By Katie Morroni
On a recent walk with a friend, she introduced me to the concept that teams of all kinds move through the same 4 stages: forming, storming, norming, and performing.
I admit, I was reluctant at first. All teams? Surely this couldn’t apply to everyone. But now I’m a believer.
It was brought to her attention at work, in a professional setting, but she mentioned it to me in suggesting that it applies to vocations of all types, too. She’s about to begin her formation with the Sisters of Life this fall, and spoke about how it could apply to learning to live, work, and pray in community with other women. But she went on to say how it also applies to marriages and families of all shapes and sizes, and to all individuals who find themselves as part of any team. (When you stop and think of it like this, we’re all on a variety of teams, regardless of our vocation.)
I began thinking that because it applies so beautifully to vocations, to work life, and to just about any situation I can think of, it would be worth sharing here with the CatholicHow community. Almost all teams move through these stages, and we continue to move through them again and again as transitions happen to our teams as a whole or to key members of the team as individuals. Consider: A new pastor joins the parish where you serve. A couple gives birth to their first child. A longtime, influential staff member leaves your place of work and is replaced by someone with a very different personality.
What follows is the text that my friend shared with me, authored in part by her colleague and professional advisor. It pulls from a number of sources, perhaps most extensively from Ken Blanchard’s book, High Performing Team. Emphasis is my own.
Have you experienced this in your teams? How have you navigated this process with success? Have you seen a team fail because it could not move past the storming stage? Post your comments below, or connect with CatholicHow contributors and readers on Facebook or Twitter.
4 Stage of Teaming Model
In the first stage of team building, the forming of the team takes place. The individual’s behavior is driven by a desire to be accepted by the others, and avoid controversy or conflict. Serious issues and feelings are avoided, and people focus on being busy with routines, such as team organization, who does what, when to meet each other, etc. Individuals are also gathering information and impressions – about each other, and about the scope of the task and how to approach it. This is a comfortable stage to be in, but the avoidance of conflict means that not much actually gets done. The team meets and learns about the opportunities and challenges, and then agrees on goals and begins to tackle the tasks. Team members tend to behave quite independently. They may be motivated but are usually relatively uninformed of the issues and objectives of the team. Team members are usually on their best behavior but very focused on themselves. Mature team members begin to model appropriate behavior even at this early phase.
The forming stage of any team is important because the members of the team get to know one another, exchange some personal information, and make new friends. This is also a good opportunity to see how each member of the team works as an individual and how they respond to pressure.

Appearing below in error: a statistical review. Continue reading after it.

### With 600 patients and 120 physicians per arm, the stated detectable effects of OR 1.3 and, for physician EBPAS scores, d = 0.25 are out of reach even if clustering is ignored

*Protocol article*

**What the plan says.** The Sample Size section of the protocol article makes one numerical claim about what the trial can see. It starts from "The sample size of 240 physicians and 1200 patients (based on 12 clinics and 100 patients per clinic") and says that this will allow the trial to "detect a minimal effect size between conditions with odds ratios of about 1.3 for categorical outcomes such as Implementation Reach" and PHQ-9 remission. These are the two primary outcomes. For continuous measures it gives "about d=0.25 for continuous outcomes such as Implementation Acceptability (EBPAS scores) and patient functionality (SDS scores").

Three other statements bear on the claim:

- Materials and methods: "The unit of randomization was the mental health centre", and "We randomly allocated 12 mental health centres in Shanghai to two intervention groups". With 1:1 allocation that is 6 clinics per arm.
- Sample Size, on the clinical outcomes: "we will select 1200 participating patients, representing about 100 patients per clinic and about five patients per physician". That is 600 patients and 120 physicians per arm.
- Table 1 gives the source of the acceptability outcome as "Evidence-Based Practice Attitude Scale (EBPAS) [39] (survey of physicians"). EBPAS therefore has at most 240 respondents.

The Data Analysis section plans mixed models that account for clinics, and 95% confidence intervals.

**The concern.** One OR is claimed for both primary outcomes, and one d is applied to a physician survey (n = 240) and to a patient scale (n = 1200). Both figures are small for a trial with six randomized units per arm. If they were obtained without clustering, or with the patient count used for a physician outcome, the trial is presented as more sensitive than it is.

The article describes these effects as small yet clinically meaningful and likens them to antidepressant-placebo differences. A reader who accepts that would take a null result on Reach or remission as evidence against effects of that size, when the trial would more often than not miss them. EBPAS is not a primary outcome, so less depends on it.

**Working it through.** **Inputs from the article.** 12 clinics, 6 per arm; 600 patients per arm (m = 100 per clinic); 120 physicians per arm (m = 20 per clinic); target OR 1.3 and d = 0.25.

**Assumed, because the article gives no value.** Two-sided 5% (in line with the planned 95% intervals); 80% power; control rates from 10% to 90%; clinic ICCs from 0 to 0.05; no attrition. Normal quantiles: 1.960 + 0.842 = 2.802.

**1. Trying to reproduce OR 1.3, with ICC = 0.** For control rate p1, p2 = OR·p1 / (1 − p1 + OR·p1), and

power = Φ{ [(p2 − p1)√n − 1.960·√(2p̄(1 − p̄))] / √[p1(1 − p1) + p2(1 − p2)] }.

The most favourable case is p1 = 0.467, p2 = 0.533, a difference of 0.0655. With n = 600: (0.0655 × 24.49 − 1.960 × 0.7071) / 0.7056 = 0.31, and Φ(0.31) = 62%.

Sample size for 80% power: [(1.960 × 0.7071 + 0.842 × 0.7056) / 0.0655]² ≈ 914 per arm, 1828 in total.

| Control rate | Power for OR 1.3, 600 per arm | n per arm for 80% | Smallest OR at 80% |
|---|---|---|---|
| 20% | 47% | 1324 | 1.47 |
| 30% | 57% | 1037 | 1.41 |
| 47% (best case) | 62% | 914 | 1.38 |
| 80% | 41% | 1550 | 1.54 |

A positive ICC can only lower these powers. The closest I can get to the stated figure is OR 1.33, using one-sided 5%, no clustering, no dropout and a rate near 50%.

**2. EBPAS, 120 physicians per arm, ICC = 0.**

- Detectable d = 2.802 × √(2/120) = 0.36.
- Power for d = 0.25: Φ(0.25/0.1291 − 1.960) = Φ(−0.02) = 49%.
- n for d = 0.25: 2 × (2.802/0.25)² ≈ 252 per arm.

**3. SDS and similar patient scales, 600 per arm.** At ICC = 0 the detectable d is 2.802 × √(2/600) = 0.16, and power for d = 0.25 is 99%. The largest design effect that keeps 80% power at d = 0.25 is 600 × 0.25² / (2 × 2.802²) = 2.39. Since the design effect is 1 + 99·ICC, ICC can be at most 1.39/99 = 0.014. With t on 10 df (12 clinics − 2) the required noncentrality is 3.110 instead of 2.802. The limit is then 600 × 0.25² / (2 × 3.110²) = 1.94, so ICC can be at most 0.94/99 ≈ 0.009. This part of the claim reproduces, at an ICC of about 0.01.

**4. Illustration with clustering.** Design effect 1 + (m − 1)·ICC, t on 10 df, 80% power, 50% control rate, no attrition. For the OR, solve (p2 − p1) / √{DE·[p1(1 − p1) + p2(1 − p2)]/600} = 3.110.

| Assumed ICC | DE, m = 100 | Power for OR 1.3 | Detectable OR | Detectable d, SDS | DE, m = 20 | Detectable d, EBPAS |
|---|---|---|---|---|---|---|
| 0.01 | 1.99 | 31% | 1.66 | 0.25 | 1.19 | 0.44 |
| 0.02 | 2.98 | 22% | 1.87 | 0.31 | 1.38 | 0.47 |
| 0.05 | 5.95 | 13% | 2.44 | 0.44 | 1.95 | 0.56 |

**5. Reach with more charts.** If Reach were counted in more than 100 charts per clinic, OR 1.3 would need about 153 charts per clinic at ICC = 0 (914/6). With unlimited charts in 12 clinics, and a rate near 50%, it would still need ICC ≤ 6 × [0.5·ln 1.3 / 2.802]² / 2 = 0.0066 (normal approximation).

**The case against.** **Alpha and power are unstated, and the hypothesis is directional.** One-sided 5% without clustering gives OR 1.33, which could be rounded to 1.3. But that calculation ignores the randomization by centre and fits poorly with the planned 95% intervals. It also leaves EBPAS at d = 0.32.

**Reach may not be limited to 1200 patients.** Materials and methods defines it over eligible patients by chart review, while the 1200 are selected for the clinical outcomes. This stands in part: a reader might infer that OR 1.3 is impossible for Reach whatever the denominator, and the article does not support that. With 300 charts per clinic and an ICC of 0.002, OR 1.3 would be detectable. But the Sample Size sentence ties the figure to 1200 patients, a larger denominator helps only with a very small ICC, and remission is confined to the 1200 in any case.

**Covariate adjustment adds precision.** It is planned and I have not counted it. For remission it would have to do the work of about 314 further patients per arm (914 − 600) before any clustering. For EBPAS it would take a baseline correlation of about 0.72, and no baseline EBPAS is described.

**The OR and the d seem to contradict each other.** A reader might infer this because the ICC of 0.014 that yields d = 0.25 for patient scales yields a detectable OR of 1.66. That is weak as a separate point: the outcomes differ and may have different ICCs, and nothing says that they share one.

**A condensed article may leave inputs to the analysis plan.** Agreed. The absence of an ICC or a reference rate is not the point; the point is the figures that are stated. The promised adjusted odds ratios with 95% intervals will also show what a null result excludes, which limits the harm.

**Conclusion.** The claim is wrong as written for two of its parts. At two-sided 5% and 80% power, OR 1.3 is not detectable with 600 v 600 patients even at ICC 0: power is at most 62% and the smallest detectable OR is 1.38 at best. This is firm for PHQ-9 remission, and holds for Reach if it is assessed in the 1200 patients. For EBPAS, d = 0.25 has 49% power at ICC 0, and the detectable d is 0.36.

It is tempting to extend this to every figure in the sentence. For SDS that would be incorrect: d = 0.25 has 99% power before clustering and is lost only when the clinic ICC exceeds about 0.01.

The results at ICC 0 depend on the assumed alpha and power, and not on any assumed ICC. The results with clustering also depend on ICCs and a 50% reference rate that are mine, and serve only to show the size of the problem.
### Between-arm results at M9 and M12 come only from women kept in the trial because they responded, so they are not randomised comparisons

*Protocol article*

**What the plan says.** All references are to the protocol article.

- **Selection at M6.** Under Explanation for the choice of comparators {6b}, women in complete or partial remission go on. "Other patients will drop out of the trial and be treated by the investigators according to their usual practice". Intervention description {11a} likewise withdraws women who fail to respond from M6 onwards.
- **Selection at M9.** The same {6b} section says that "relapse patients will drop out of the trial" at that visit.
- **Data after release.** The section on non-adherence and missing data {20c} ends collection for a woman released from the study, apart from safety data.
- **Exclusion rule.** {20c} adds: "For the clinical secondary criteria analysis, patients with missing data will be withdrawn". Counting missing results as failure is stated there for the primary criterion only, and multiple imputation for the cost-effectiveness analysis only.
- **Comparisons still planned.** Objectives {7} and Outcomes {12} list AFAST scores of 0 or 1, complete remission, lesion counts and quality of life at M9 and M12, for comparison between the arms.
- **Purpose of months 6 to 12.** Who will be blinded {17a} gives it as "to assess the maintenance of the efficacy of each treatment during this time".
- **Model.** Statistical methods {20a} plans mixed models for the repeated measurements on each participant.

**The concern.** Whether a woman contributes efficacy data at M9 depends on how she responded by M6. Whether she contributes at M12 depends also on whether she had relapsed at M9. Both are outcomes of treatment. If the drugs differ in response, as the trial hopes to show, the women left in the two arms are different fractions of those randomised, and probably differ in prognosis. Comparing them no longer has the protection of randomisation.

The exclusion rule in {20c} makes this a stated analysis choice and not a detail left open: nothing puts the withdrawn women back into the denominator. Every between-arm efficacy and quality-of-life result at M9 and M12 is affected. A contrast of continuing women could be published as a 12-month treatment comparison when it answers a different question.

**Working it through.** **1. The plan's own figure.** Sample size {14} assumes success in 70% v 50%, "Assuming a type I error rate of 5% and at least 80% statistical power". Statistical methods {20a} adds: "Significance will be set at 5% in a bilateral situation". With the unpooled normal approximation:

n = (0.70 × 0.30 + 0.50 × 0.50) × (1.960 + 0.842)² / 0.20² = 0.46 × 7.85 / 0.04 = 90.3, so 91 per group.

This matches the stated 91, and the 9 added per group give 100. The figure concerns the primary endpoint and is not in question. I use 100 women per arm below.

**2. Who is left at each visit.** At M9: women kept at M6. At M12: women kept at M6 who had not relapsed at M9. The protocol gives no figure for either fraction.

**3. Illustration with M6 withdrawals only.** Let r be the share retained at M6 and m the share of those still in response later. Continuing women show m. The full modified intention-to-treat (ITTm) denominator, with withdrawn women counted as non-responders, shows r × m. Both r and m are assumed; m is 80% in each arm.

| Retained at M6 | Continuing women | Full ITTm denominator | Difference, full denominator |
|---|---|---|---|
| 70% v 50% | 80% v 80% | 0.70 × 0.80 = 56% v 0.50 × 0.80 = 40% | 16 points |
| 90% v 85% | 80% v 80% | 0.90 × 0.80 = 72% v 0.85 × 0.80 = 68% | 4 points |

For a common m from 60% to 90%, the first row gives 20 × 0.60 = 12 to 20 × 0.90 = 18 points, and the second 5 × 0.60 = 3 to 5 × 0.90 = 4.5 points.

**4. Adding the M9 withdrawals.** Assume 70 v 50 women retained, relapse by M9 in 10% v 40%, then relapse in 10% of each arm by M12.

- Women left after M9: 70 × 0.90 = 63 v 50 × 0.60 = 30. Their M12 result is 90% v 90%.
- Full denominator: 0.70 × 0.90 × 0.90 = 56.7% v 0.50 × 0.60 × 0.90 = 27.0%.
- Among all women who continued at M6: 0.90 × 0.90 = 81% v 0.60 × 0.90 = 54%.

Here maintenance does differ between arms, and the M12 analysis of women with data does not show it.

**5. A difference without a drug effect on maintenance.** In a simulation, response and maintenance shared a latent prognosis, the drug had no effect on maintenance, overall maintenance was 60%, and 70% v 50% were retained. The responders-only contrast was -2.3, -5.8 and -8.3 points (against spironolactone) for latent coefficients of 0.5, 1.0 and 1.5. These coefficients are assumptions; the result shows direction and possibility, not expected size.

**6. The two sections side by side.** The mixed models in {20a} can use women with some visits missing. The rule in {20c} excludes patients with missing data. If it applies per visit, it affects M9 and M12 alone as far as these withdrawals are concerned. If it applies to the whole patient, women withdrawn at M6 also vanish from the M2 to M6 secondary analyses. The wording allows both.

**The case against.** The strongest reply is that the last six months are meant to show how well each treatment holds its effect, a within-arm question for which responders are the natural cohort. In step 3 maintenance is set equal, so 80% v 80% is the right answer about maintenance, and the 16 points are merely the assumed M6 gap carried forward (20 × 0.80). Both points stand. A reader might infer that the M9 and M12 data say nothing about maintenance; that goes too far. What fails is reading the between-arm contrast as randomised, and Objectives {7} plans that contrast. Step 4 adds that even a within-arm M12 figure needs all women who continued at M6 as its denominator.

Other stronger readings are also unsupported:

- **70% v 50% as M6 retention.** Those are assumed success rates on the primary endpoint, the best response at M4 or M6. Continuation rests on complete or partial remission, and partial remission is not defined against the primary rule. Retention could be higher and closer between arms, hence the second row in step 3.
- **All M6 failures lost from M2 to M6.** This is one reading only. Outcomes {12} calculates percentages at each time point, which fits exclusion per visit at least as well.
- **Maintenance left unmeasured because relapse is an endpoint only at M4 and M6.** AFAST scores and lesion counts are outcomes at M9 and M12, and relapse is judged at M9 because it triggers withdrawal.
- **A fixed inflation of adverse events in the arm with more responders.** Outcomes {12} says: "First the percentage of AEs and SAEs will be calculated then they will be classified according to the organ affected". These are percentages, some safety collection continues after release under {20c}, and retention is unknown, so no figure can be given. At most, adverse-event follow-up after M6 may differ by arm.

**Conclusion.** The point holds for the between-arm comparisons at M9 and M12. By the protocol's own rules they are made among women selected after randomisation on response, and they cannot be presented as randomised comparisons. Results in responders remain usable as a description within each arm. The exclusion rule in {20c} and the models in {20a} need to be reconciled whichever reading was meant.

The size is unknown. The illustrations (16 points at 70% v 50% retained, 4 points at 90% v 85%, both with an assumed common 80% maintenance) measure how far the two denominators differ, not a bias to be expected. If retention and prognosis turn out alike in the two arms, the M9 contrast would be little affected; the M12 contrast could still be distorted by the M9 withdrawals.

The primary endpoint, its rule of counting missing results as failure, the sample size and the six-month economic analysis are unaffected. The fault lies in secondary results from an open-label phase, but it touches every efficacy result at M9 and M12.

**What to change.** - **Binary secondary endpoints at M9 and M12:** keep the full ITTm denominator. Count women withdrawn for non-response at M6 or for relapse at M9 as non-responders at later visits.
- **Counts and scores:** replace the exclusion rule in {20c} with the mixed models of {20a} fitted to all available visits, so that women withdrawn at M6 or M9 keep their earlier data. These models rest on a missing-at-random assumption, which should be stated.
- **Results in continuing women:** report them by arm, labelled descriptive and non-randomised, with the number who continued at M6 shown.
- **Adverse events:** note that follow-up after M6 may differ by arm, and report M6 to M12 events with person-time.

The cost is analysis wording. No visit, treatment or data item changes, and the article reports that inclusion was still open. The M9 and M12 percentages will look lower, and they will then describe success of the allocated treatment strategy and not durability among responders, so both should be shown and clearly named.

The storming stage is necessary to the growth of the team. It can be contentious, unpleasant and even painful to members of the team who are averse to conflict. Tolerance of each team member and their differences should be emphasized. Without tolerance and patience the team will fail. This phase can become destructive to the team and will lower motivation if allowed to get out of control. Some teams will never develop past this stage.
Supervisors of the team during this phase may be more accessible, but tend to remain directive in their guidance of decision-making and professional behavior. The team members will therefore resolve their differences and members will be able to participate with one another more comfortably. The ideal is that they will not feel that they are being judged, and will therefore share their opinions and views. Normally tension, struggle and sometimes arguments occur. This stage can also be upsetting.
The team manages to have one goal and come to a mutual plan for the team at this stage. Some may have to give up their own ideas and agree with others to make the team function. In this stage, all team members take the responsibility and have the ambition to work for the success of the team’s goals. The danger here is that members may be so focused on preventing conflict that they are reluctant to share controversial ideas.
It is possible for some teams to reach the performing stage. These high-performing teams can function as a unit as they find ways to get the job done smoothly and effectively without inappropriate conflict or the need for external supervision. By this time, they are motivated and knowledgeable. The team members are now competent, autonomous and able to handle the decision-making process without supervision. Dissent is expected and allowed as long as it is channeled through means acceptable to the team.
Supervisors of the team during this phase are almost always participating. The team will make most of the necessary decisions. Even the most high-performing teams will revert to earlier stages in certain circumstances. Many long-standing teams go through these cycles many times as they react to changing circumstances. For example, a change in leadership may cause the team to revert to storming as the new people challenge the existing norms and dynamics of the team.